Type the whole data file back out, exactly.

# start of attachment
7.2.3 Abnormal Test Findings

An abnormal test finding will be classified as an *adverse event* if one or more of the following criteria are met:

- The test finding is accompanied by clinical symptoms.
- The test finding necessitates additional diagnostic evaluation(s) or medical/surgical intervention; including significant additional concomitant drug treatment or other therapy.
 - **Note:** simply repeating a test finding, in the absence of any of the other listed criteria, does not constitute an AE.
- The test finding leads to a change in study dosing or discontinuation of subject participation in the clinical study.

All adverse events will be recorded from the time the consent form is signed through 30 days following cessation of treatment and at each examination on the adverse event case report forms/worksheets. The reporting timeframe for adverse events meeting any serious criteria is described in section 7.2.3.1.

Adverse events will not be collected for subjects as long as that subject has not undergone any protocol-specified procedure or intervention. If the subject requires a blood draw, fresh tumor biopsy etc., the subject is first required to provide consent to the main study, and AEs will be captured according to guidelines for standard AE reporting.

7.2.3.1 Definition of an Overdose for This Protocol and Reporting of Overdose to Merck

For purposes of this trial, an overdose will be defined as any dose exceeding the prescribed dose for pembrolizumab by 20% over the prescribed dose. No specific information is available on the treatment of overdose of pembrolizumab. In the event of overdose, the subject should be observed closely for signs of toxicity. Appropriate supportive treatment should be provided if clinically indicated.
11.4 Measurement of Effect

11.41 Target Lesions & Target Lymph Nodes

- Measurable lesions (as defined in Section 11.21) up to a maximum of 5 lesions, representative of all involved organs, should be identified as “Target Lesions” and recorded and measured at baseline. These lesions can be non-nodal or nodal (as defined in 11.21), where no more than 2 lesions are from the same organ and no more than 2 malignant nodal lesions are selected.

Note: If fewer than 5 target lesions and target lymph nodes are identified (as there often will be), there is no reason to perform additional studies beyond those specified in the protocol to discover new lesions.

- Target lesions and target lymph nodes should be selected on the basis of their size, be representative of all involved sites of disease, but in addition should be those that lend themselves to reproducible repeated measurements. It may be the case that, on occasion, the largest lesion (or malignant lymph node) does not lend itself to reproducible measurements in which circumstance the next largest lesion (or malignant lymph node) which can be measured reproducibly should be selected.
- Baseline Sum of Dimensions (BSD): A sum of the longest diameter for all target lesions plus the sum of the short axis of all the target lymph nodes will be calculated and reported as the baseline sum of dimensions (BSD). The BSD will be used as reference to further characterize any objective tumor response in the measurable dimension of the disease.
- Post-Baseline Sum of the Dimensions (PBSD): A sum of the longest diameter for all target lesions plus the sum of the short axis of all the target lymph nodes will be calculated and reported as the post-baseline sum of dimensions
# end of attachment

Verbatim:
7.2.3 Abnormal Test Findings

An abnormal test finding will be classified as an *adverse event* if one or more of the following criteria are met:

- The test finding is accompanied by clinical symptoms.
- The test finding necessitates additional diagnostic evaluation(s) or medical/surgical intervention; including significant additional concomitant drug treatment or other therapy.
 - **Note:** simply repeating a test finding, in the absence of any of the other listed criteria, does not constitute an AE.
- The test finding leads to a change in study dosing or discontinuation of subject participation in the clinical study.

All adverse events will be recorded from the time the consent form is signed through 30 days following cessation of treatment and at each examination on the adverse event case report forms/worksheets. The reporting timeframe for adverse events meeting any serious criteria is described in section 7.2.3.1.

Adverse events will not be collected for subjects as long as that subject has not undergone any protocol-specified procedure or intervention. If the subject requires a blood draw, fresh tumor biopsy etc., the subject is first required to provide consent to the main study, and AEs will be captured according to guidelines for standard AE reporting.

7.2.3.1 Definition of an Overdose for This Protocol and Reporting of Overdose to Merck

For purposes of this trial, an overdose will be defined as any dose exceeding the prescribed dose for pembrolizumab by 20% over the prescribed dose. No specific information is available on the treatment of overdose of pembrolizumab. In the event of overdose, the subject should be observed closely for signs of toxicity. Appropriate supportive treatment should be provided if clinically indicated.
11.4 Measurement of Effect

11.41 Target Lesions & Target Lymph Nodes

- Measurable lesions (as defined in Section 11.21) up to a maximum of 5 lesions, representative of all involved organs, should be identified as “Target Lesions” and recorded and measured at baseline. These lesions can be non-nodal or nodal (as defined in 11.21), where no more than 2 lesions are from the same organ and no more than 2 malignant nodal lesions are selected.

Note: If fewer than 5 target lesions and target lymph nodes are identified (as there often will be), there is no reason to perform additional studies beyond those specified in the protocol to discover new lesions.

- Target lesions and target lymph nodes should be selected on the basis of their size, be representative of all involved sites of disease, but in addition should be those that lend themselves to reproducible repeated measurements. It may be the case that, on occasion, the largest lesion (or malignant lymph node) does not lend itself to reproducible measurements in which circumstance the next largest lesion (or malignant lymph node) which can be measured reproducibly should be selected.
- Baseline Sum of Dimensions (BSD): A sum of the longest diameter for all target lesions plus the sum of the short axis of all the target lymph nodes will be calculated and reported as the baseline sum of dimensions (BSD). The BSD will be used as reference to further characterize any objective tumor response in the measurable dimension of the disease.
- Post-Baseline Sum of the Dimensions (PBSD): A sum of the longest diameter for all target lesions plus the sum of the short axis of all the target lymph nodes will be calculated and reported as the post-baseline sum of dimensions